Does Tonsillectomy Increase Your Risk of Infections?0

One of the most common questions I get asked by parents is, “Don’t the tonsils and adenoids help to fight infections?” My usual response is that yes, they are part of the immune system, but only a small part. There are thousands of lymphoid tissues and glands spread throughout the body. However, if large tonsils are causing you to stop breathing 10 to 15 times every hour with your oxygen levels dropping to 75%, then taking them out is much more beneficial than any theoretical risk of future infections. 

This question arose after some studies suggested that taking out tonsils was associated with increased future infections, and even breast cancer or heart attacks. 

To better answer this question, researchers at the University of Melbourne combed through almost 1.2 million charts of children who were born in Denmark between 1970 and 1999. About 17,000 underwent adenoidectomy, 12,000 underwent tonsillectomy, and 31,000 underwent both procedures. What they found was that undergoing tonsillectomy was associated with almost 3 times the risk of upper respiratory tract diseases, compared with controls. This included respiratory, infectious and allergic disease. Adenoidectomy raised the risk to about 2 times normal.  Infections were found to be 17% higher overall. 

The Journal’s editor, Dr. Rosenfeld, commented critically on this study. He describes 4 possible weaknesses regarding this study (it’s a bit technical, but please bear with me):

  1. Confounding. This occurs when a variable is related to both the predictor (surgery) and the outcome (respiratory problems), causing what seems to be an association. For example, they did not control for smoking or use of antibiotics, both of which can potentially increase rates of respiratory problem or infections. 
  2. Reverse causation. This occurs when B follows A, so it’s assumed that A causes B, when in in fact, B causes A. The example he gives is that children who undergo adenoidectomy are more likely to undergo ear tube placement, but other conditions, such as allergies or infections can lead to more adenoidectomies and ear tube placement.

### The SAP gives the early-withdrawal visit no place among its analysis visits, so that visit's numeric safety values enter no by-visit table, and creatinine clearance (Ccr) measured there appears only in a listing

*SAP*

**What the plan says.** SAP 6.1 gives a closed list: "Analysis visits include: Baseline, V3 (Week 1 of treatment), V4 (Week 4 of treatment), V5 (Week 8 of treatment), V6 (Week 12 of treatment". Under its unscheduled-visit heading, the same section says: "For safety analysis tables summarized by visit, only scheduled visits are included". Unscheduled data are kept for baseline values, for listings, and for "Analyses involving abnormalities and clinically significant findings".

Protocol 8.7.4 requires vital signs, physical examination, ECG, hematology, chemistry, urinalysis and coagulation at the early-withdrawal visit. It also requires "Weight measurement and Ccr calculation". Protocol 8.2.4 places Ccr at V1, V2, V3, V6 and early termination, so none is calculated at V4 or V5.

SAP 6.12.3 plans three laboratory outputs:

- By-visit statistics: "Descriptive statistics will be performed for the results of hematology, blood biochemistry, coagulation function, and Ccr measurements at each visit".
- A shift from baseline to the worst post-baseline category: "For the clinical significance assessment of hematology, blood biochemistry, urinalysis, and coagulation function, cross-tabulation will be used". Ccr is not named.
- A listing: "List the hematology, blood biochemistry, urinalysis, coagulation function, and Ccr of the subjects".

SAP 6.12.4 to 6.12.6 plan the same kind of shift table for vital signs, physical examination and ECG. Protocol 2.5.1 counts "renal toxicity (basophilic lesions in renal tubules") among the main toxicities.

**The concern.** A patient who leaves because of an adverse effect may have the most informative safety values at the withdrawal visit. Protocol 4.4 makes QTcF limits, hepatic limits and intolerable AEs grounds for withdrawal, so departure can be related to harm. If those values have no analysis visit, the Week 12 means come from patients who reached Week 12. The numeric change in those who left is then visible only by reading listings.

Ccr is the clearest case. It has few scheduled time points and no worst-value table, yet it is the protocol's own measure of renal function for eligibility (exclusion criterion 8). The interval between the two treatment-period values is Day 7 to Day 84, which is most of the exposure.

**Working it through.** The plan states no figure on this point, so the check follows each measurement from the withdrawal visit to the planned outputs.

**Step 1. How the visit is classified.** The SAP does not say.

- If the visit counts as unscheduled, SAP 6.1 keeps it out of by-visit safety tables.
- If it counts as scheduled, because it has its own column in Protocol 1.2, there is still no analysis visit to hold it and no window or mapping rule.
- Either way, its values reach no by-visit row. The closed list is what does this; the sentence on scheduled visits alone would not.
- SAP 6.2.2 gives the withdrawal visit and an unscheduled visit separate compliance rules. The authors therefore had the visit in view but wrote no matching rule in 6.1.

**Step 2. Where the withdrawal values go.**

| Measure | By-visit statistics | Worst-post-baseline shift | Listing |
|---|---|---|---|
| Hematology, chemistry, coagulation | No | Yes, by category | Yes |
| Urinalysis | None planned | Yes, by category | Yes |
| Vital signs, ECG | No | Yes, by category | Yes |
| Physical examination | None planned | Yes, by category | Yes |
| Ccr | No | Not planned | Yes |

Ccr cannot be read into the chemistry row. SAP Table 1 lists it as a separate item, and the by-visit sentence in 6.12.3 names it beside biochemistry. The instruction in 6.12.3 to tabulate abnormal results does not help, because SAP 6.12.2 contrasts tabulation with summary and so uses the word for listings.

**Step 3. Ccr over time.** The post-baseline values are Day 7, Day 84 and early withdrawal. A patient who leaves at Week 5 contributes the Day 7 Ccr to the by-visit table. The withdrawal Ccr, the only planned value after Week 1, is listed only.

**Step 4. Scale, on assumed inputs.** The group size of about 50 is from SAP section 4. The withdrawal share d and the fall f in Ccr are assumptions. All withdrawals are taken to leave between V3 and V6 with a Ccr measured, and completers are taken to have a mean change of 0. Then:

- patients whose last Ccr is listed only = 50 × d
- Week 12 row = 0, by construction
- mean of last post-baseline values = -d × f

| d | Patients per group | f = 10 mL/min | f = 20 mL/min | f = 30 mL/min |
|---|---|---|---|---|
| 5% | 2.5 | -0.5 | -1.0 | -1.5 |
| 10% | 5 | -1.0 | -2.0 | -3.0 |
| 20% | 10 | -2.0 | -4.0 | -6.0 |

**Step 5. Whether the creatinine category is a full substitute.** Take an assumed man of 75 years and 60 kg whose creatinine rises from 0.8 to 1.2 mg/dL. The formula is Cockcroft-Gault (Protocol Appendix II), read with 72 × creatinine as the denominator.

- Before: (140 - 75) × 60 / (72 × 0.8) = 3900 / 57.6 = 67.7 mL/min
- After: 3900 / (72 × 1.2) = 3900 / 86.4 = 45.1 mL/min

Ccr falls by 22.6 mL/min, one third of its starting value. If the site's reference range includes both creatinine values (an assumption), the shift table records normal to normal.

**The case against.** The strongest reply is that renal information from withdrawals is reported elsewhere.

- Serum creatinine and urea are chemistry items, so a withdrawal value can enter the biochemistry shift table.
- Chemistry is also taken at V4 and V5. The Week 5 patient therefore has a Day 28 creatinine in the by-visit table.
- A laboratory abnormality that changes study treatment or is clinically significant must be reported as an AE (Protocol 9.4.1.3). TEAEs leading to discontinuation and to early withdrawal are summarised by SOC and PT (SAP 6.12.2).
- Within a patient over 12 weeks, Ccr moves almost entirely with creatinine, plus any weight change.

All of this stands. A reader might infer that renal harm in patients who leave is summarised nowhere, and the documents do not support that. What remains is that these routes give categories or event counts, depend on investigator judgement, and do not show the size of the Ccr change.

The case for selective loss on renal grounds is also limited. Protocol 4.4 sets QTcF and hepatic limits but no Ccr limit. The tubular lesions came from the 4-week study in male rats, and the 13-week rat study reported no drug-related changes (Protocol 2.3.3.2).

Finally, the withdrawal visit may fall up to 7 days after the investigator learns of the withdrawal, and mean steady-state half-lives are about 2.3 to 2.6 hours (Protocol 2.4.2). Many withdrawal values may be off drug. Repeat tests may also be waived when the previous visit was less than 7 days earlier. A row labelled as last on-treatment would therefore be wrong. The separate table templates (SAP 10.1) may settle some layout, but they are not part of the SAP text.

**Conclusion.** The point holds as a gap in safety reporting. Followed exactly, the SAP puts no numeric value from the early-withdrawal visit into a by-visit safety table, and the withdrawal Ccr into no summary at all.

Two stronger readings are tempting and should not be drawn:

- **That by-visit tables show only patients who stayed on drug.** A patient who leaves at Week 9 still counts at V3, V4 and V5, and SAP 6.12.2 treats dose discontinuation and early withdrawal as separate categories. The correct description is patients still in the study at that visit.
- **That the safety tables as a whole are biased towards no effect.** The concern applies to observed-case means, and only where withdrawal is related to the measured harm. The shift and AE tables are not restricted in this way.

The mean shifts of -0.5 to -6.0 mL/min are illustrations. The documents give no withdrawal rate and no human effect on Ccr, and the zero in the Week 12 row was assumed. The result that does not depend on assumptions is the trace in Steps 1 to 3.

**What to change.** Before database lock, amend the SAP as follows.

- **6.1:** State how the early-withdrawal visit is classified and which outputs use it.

3. Selection bias. This occurs when the group that receives therapy differs from the control patients. For example, there was no mention of why tonsil or adenoid surgery was performed. There was also no mention of how they chose the control group other than that their “health did not differ.” 
  4. Measurement bias. How you measure diseases or outcomes can lead to errors, especially if you rely on diagnostic codes from a database. 

My biggest problem with this study is related to #3, selection bias. In their methods section, they stated that each of the 3 surgeries was compared with controls (no surgery), after ensuring they were otherwise of comparable health. They did not go any more in detail regarding what “comparable health” means. Ideally, if they could pull out subjects with sleep apnea only,  they could have followed those who underwent surgery vs. those that did not. Unfortunately, this is not possible with a database like this (#4: Measurement bias). Based on what they describe about controls, it’s likely that they were controls because they were not prone to get tonsil infections or develop sleep apnea. This is related to #2, reverse causation: An original unknown condition may lead to both tonsillectomy and respiratory conditions and infections.

This unknown condition may be obstructive sleep apnea, which has known associations with increased risk of respiratory infections, cancer and heart disease. Although tonsillectomy does a good job of treating OSA in children, it’s only fully effective in about 2/3 of the time.

Although this study may completely contradict what I’ve said in the past, upon further inspection, you have to take the results with a grain of salt. This brings to mind what every scientific authority says about any landmark research study that’s publicized in the media: “association does not imply causation.”


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